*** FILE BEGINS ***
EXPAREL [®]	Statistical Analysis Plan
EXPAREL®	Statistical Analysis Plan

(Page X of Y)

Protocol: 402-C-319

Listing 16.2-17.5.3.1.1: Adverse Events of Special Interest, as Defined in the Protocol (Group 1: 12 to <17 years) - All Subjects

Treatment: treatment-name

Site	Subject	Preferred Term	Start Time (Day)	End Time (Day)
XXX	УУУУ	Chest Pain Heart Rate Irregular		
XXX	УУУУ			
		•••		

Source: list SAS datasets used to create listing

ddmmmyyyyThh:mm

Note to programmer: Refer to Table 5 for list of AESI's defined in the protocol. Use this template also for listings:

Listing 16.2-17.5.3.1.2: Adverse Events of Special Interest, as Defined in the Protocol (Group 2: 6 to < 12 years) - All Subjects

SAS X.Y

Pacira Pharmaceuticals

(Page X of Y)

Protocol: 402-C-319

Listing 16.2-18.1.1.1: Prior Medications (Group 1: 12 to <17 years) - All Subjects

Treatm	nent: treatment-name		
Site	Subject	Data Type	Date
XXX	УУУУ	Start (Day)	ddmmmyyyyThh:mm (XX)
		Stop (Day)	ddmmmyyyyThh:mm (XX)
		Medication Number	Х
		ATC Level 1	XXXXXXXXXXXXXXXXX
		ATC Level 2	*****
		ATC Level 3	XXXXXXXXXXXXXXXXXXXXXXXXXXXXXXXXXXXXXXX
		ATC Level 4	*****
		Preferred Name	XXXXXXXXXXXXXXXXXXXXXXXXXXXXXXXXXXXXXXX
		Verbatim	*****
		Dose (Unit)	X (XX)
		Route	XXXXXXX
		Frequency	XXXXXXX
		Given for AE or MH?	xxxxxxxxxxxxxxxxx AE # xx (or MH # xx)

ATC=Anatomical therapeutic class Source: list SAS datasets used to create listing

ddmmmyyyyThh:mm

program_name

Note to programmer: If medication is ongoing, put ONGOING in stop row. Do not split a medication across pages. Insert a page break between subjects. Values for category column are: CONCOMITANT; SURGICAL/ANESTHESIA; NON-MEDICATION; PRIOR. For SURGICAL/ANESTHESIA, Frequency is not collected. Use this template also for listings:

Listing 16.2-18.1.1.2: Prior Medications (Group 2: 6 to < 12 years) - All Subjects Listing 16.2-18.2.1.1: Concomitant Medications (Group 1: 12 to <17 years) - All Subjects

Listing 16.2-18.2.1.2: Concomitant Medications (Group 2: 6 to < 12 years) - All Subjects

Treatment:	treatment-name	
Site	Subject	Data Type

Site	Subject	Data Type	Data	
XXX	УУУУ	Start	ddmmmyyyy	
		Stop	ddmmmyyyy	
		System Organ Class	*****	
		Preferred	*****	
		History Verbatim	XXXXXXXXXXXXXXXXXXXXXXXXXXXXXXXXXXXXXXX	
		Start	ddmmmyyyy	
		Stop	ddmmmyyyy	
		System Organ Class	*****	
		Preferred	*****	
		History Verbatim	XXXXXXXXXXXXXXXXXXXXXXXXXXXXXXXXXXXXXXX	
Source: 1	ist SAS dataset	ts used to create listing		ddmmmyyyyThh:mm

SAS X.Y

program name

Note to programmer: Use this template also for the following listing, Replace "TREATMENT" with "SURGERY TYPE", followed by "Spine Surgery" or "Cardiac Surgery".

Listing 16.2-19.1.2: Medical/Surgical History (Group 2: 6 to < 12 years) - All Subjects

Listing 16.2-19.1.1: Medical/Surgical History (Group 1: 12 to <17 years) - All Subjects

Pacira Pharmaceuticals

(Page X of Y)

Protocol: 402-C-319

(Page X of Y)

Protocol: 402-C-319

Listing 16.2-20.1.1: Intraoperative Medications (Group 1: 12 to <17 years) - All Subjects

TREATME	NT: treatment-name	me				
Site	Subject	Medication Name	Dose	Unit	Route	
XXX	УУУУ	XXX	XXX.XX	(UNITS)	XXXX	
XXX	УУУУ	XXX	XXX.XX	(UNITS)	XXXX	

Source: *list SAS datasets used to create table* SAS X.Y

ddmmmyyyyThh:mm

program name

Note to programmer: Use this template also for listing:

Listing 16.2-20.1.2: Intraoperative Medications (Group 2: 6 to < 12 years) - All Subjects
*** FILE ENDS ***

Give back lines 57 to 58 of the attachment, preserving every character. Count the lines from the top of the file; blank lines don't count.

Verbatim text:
Note to programmer: Use this template also for the following listing, Replace "TREATMENT" with "SURGERY TYPE", followed by "Spine Surgery" or "Cardiac Surgery".

Listing 16.2-19.1.2: Medical/Surgical History (Group 2: 6 to < 12 years) - All Subjects